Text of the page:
Effects of AG on expression of 5-α reductase II, COX-2 and NF-κB p65 phosphorylated protein in the prostate. a Expression of SRD5A2 (steroid 5-α reductase II) (b) The relative density of SRD5A2 was analyzed by densitometry. c Expression of COX-2, phosphorylated NF-κB p65. d The relative density of COX-2 and phosphorylated NF-κB p65. Control: water, BPH: 3 mg.kg testosterone propionate, AG 100, AG 250, AG 500: 3 mg/kg testosterone propionate + AG 100 mg/kg, AG 250 mg/kg, AG 500 mg/kg, respectively, Finasteride: 3 mg/kg testosterone propionate + finasteride 10 mg/kg. Data represented as mean ± SD (n = 7). Significant difference at p < 0.05 compared with the Control group and BPH induced group, respectively

Inflammation-related protein expression rate

The BPH induced group had a significantly increased level of COX-2 protein expression and NF-κB phosphorylation compared to the control group. Otherwise, the level of expression and phosphorylation in AG-treated groups was gradually decreased compared to BPH induced group. Furthermore, AG 500 mg/kg/day treated group’s level of each protein showed less than finasteride treated group (Fig. 4c and d).

Anti-oxidant indicators in the prostate

In BPH induced group, anti-oxidative ability was significantly decreased than control group. However, the ability of AG treated group was increased in a concentration-dependent manner compared to BPH induced group. AG 500 mg/kg/day treatment has as effective as finasteride (Table 4).
Table 4

Anti-oxidant indication in prostate organs

Groups

CAT

SOD

GST

GR

GPx

GSH

(U/mg protein)

(U/mg protein)

(mU/mg protein)

(U/mg protein)

(U/mg protein)

(μmoles/mg protein)

Control

372.1 ± 7.4a

11.0 ± 1.1a

184.3 ± 9.6a

28.8 ± 1.1a

3.0 ± 0.2a

72.8 ± 3.1a

BPH

28.0 ± 3.7d

1.2 ± 0.2c

7.6 ± 3.0d

9.8 ± 0.3c

1.5 ± 0.1c

33.4 ± 3.2c

Finasteride

399.9 ± 38.5b

11.1 ± 0.2a

141.8 ± 11.7ab

24.6 ± 0.4a

2.7 ± 0.1a

67.6 ± 3.2ab

AG 100

35.4 ± 10.0d

6.0 ± 0.5b

74.0 ± 10.1c

19.9 ± 1.8b

1.9 ± 0.3b

34.7 ± 2.1c

AG 250

170.5 ± 10.9c

7.9 ± 0.8b

71.0 ± 23.8c

25.8 ± 2.3a

2.7 ± 0.1a

37.4 ± 0.9c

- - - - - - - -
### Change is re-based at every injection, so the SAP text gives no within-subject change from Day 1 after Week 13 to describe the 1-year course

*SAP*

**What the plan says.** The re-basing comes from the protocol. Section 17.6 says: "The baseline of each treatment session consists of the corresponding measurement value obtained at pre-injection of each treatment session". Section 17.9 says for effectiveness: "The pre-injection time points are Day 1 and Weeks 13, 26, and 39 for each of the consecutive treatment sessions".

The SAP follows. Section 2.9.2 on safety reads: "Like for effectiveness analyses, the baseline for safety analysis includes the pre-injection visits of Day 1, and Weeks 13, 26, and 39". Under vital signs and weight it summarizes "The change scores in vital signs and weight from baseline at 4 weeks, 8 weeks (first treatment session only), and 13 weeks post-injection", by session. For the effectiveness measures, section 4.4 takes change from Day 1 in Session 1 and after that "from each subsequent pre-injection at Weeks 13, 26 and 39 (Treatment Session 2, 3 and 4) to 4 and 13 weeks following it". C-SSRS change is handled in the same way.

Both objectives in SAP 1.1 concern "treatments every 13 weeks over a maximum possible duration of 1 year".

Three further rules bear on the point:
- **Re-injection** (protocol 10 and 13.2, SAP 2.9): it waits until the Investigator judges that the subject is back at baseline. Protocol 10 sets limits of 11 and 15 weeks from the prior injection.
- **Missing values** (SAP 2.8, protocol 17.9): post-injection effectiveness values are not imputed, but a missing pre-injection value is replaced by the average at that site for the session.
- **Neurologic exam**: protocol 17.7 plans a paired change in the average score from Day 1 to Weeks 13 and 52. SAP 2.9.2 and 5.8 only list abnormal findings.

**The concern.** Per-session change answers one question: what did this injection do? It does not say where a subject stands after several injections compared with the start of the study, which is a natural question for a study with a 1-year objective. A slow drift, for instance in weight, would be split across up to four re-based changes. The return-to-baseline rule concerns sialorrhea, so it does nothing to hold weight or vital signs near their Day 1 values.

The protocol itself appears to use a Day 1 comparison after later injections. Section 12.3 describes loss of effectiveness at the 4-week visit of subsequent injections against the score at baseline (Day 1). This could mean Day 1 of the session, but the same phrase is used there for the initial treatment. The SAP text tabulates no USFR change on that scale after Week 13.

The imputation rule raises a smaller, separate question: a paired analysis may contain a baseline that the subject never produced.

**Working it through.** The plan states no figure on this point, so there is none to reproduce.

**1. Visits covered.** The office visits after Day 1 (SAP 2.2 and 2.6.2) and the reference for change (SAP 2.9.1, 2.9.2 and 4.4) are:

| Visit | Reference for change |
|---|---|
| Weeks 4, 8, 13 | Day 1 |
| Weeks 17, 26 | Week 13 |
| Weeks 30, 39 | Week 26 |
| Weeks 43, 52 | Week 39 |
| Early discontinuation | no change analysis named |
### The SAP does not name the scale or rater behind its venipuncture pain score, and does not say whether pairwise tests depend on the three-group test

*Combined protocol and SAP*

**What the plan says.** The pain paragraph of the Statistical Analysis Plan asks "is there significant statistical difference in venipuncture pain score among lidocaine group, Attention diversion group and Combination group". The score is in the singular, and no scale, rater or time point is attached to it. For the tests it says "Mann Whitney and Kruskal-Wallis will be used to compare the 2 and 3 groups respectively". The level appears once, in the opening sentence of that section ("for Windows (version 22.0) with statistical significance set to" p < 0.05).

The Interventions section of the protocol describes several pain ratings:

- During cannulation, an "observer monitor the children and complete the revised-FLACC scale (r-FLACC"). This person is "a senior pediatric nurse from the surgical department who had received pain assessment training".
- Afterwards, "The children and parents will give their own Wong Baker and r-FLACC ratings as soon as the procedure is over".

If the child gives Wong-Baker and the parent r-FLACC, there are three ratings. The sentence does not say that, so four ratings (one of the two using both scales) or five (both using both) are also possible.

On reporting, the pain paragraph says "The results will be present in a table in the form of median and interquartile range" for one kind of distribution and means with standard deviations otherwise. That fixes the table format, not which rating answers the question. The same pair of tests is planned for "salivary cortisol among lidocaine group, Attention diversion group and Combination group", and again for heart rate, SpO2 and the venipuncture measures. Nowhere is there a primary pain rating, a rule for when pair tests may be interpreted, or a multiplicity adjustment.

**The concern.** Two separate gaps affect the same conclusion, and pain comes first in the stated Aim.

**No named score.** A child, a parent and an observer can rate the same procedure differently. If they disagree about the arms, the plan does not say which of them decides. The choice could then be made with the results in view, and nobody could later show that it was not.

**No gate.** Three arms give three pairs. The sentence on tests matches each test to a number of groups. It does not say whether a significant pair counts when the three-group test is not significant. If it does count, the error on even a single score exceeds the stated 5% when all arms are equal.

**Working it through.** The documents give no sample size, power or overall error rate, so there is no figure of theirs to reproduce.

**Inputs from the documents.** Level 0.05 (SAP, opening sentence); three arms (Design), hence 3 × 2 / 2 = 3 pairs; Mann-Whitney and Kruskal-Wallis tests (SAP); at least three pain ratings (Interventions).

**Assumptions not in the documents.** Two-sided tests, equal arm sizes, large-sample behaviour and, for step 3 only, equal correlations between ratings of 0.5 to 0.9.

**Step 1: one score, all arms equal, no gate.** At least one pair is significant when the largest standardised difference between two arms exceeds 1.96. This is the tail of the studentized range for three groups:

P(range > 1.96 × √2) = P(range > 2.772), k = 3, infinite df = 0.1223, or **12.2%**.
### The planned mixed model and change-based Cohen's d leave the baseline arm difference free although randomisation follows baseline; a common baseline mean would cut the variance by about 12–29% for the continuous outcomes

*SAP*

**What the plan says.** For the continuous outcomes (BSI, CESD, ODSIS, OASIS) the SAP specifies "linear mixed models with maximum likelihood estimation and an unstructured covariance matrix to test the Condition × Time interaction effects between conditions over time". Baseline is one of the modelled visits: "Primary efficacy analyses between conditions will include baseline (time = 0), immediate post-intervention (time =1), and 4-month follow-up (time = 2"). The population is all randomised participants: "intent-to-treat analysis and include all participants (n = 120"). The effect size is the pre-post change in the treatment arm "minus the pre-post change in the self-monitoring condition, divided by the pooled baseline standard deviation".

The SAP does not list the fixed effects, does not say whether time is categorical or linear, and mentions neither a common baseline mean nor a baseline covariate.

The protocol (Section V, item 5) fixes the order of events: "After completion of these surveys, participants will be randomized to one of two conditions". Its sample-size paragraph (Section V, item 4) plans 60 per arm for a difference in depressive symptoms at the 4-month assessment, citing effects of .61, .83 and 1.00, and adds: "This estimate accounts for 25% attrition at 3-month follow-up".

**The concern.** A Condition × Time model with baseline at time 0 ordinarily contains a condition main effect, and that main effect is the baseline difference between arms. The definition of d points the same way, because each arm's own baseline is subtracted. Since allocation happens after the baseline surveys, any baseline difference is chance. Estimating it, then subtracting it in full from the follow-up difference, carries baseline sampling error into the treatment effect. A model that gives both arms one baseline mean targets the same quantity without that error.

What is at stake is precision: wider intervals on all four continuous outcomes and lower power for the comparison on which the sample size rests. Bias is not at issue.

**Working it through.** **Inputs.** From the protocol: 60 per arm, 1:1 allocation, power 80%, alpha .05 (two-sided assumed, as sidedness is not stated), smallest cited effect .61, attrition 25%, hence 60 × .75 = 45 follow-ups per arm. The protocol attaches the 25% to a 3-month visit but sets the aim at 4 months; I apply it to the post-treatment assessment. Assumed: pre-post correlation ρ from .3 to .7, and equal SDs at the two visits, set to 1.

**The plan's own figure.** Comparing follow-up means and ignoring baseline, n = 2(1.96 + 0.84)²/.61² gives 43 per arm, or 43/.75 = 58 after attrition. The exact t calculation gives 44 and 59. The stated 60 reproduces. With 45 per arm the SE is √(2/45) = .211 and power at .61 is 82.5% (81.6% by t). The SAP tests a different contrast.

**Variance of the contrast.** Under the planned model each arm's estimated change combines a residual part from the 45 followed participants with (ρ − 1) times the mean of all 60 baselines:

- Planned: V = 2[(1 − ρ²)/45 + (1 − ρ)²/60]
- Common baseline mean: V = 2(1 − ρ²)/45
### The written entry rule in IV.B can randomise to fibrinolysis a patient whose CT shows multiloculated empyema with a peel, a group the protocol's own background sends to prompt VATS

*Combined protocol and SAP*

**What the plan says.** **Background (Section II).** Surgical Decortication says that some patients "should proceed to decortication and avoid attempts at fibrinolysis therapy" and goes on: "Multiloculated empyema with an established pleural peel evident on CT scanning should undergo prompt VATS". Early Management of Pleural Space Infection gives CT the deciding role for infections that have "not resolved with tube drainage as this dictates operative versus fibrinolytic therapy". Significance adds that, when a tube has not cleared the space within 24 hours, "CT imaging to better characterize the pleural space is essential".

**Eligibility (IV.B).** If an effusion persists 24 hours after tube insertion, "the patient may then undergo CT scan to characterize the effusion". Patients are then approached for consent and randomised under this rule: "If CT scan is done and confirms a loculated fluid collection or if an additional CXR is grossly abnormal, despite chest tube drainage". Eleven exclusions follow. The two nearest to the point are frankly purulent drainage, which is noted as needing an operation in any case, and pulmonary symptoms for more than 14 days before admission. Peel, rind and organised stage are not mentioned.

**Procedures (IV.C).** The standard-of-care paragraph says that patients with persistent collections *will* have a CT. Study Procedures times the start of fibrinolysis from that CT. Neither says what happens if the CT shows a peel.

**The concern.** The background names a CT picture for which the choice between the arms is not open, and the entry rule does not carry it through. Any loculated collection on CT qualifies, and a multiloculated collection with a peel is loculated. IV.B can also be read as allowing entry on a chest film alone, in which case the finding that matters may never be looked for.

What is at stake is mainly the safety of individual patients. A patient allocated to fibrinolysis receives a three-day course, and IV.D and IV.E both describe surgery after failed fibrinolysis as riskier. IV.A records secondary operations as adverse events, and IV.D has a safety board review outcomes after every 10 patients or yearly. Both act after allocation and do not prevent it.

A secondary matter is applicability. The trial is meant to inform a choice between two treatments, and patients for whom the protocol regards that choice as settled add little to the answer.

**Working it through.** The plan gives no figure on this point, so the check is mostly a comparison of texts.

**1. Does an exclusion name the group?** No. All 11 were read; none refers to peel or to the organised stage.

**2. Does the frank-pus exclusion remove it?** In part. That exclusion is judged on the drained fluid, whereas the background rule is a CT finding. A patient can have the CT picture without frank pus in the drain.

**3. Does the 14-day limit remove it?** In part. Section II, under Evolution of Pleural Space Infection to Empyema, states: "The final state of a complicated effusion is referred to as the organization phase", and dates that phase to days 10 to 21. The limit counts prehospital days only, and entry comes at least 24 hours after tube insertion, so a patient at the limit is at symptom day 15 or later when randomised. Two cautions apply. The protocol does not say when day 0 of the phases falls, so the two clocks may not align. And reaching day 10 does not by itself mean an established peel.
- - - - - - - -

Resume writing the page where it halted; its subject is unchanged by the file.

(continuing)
AG 500

232.0 ± 11.2b

11.2 ± 0.2a

172.2 ± 22.1a

26.5 ± 0.6a

2.7 ± 0.1a

62.0 ± 2.6b

Data express the mean ± S.E. The letters in the columns indicate statistical differences by Duncan’s multiple range test (p < 0.05). Control: Normal rat supplied with tap water, BPH: Castrated rat supplied with tap water, AG 100: Castrated rat supplied with AG 100 mg/kg of BW daily, AG 250: Castrated rat supplied with AG 250 mg/kg of BW daily, AG 500: Castrated rat supplied with AG 500 mg/kg of BW daily. CAT: Catalase, SOD: Superoxide dismutase, GST: Glutathione S-transferase, GR: Glutathione reductase, GPx: Glutathione peroxidase, GSH: Glutathione

H&E staining

To verify the effectiveness of AG in mitigating prostate hypertrophy, H&E staining was performed and histological variation was observed.

As shown in Fig. 5, the epithelial cells in the prostates of the BPH induced group became hyperplastic and the lacuna became narrowed. The level of epithelial cell hyperplasia in the prostates of the finasteride-treated group decreased compared to that of the BPH induced group and lacuna narrowing improved to the same extent as that of the control group. As the concentration increased in the AG groups, the level of epithelial cell hyperplasia decreased. In addition, in the group treated with the high concentration of AG lacuna narrowing was abated to the same extent as that of the control group and it had a similar shape as that of the control group.